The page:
extra large four-poster beds.
sis had her manicure and pedicure that I refused to have, I
can jolly well do it myself. Set off after a hearty breakfast.
Learned on my arrival, Dancing Doll had been yelled at by
Caveman, the maids had been yelled at and the driver had been
also yelled at. And me being away just for one night only! How
would they ever manage without me, I wondered?
invents coconut breaking, scraping and milking machine
energy and hassle involved in
breaking, scraping and squeezing coconuts will soon be over.
For many years a coconut had to be cracked, scraped and
squeezed manually by housewives, chefs and cooks in hotels and
today, thanks to the invention of a 15 year old student,
cracking, scraping and squeezing a coconut is possible at the
touch of a button.
the first time possibly in the world a machine that operates
on electricity that can break, scrape and blend a coconut has
been invented by a student in Nugegoda.
12 when the idea came
Dilshan Madushantha Pushpakumara was only 12 years old when he
came up with the idea of inventing a machine to crack, scrape
and blend a coconut. It all began when Pushpakumara went to
the Bhikku Centre in Maharagama on a Poya day.
to The Sunday Leader Madushantha said "I was watching the
dayakas breaking the coconuts to prepare the dane for the
devotees at the Bhikku Centre. I saw the difficulty these
dayakas were going through to break and scrape hundreds of
coconuts. I thought to myself 'what if I could invent a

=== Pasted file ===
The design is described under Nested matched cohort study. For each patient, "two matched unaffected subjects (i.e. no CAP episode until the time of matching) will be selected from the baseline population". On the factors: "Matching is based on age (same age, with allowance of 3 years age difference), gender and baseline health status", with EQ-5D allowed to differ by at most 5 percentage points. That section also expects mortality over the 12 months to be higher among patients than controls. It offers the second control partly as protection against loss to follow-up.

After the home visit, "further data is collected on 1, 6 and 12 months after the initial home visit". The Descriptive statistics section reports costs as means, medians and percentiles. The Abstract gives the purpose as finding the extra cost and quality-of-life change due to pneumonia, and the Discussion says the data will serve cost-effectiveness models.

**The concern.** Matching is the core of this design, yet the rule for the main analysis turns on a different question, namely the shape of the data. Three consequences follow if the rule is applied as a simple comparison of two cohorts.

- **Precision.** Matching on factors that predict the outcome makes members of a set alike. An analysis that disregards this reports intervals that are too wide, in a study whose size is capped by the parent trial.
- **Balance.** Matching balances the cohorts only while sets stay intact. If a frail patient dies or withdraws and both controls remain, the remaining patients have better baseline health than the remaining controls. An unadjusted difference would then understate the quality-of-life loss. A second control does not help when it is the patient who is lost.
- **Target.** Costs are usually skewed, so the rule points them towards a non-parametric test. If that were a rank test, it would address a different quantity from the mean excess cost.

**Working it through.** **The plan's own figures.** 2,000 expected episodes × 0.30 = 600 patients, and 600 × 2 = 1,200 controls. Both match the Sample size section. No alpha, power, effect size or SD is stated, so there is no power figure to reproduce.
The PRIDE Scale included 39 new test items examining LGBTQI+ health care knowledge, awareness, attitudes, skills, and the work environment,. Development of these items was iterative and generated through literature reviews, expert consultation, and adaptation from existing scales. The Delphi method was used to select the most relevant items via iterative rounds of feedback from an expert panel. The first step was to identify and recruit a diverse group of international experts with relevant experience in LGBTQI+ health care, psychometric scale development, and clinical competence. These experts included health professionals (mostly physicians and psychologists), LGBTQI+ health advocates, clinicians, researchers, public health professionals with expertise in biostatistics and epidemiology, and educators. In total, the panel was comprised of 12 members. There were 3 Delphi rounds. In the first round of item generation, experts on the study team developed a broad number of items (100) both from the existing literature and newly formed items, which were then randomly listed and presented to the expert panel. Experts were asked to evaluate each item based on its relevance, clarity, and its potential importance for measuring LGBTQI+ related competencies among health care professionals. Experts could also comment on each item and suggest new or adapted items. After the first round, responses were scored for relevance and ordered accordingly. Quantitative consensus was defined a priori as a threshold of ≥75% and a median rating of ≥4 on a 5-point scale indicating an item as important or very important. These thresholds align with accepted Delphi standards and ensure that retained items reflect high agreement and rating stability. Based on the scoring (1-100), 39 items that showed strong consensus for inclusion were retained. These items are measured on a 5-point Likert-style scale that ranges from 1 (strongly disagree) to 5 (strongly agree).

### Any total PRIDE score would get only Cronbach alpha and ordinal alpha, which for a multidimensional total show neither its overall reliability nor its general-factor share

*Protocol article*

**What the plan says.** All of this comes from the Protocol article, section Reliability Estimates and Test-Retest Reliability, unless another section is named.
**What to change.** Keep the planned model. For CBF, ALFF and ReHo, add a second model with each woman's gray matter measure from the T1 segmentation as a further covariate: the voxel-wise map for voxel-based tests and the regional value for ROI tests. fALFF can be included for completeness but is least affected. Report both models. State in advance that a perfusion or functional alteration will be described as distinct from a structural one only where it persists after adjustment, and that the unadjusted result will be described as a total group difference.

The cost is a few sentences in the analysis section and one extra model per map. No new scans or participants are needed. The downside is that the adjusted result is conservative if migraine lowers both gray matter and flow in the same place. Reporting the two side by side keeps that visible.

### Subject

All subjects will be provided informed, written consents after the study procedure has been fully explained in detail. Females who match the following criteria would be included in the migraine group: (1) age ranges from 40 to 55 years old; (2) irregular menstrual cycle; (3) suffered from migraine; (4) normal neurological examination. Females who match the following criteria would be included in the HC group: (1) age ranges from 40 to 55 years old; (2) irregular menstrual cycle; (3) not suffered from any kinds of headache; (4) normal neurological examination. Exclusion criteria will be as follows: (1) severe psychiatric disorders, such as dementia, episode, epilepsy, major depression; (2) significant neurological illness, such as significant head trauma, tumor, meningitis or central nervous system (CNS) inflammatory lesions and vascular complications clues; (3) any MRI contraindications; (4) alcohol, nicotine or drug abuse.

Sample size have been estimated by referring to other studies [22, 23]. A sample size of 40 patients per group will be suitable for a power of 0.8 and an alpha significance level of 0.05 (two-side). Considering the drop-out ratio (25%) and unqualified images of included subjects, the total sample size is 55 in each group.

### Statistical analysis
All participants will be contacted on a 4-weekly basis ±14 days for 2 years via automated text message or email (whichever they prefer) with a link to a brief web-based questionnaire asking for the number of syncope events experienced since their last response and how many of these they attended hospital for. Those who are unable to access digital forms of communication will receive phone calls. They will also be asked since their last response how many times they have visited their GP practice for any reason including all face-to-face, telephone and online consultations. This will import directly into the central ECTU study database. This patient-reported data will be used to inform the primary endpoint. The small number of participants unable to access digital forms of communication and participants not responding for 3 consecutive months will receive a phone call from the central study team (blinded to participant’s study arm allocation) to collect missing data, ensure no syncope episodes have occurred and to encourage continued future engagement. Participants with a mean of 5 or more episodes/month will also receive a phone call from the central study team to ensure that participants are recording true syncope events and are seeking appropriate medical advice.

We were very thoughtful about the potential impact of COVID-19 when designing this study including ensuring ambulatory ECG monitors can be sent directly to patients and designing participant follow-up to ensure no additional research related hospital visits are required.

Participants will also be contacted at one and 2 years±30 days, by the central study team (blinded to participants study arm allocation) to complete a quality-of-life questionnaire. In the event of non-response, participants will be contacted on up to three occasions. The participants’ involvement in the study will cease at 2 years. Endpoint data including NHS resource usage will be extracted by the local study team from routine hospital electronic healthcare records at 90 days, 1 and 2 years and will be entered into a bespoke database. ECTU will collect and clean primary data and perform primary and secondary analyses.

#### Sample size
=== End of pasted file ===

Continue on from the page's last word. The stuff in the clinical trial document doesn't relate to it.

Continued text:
machine that could be operated by electricity to break, scrape
and blend many coconuts at a time'," Madushantha said.
the cracking of the nuts continued Madushantha's brain started
working. His thoughts were not on the activities taking place
on a Poya day at the Bhikku Centre but on how he could solve
the hassle the dayakas were facing when manually cracking
came home and started to experiment with the idea of inventing
a machine. He finally invented a machine that could break a
coconut and displayed this invention at the Young Inventors of
the Year 2004 exhibition organised by the Sri Lanka Inventors
won an award for his invention at the exhibition. However not
satisfied with his model Madushantha went on to invent a three
in one coconut machine that could break, scrape and blend
coconuts. His new machine was completed in 2006.
participated in the Second Young Inventor of the Year 2006
exhibition held by the SLIC where he won an award for his
latest invention as well.
coconut machine has three switches for the three functions of
breaking, scraping and blending the coconut. "Once you
plug in the machine you place the coconut in the space
provided for it to be cracked and press the switch that breaks
the coconut. Once the coconut is broken you have to hold one
half of the coconut next to the coconut scraper and switch on
the second switch.
coconut scraper will start operating and scrape the coconut.
The scraped coconut can then be placed in the plastic jug for
blending. When you switch on the third switch the scraped
coconut will be blended and the coconut milk separated from
the pieces," explained Madushantha.
20 to 25 coconuts can be cracked per minute by this machine,
while 10 coconuts can be blended in the plastic jug.
Madushantha added that the machine is fitted with a
light motor and is not heavy on electricity.
new three in one coconut machine can be seen at Madushantha's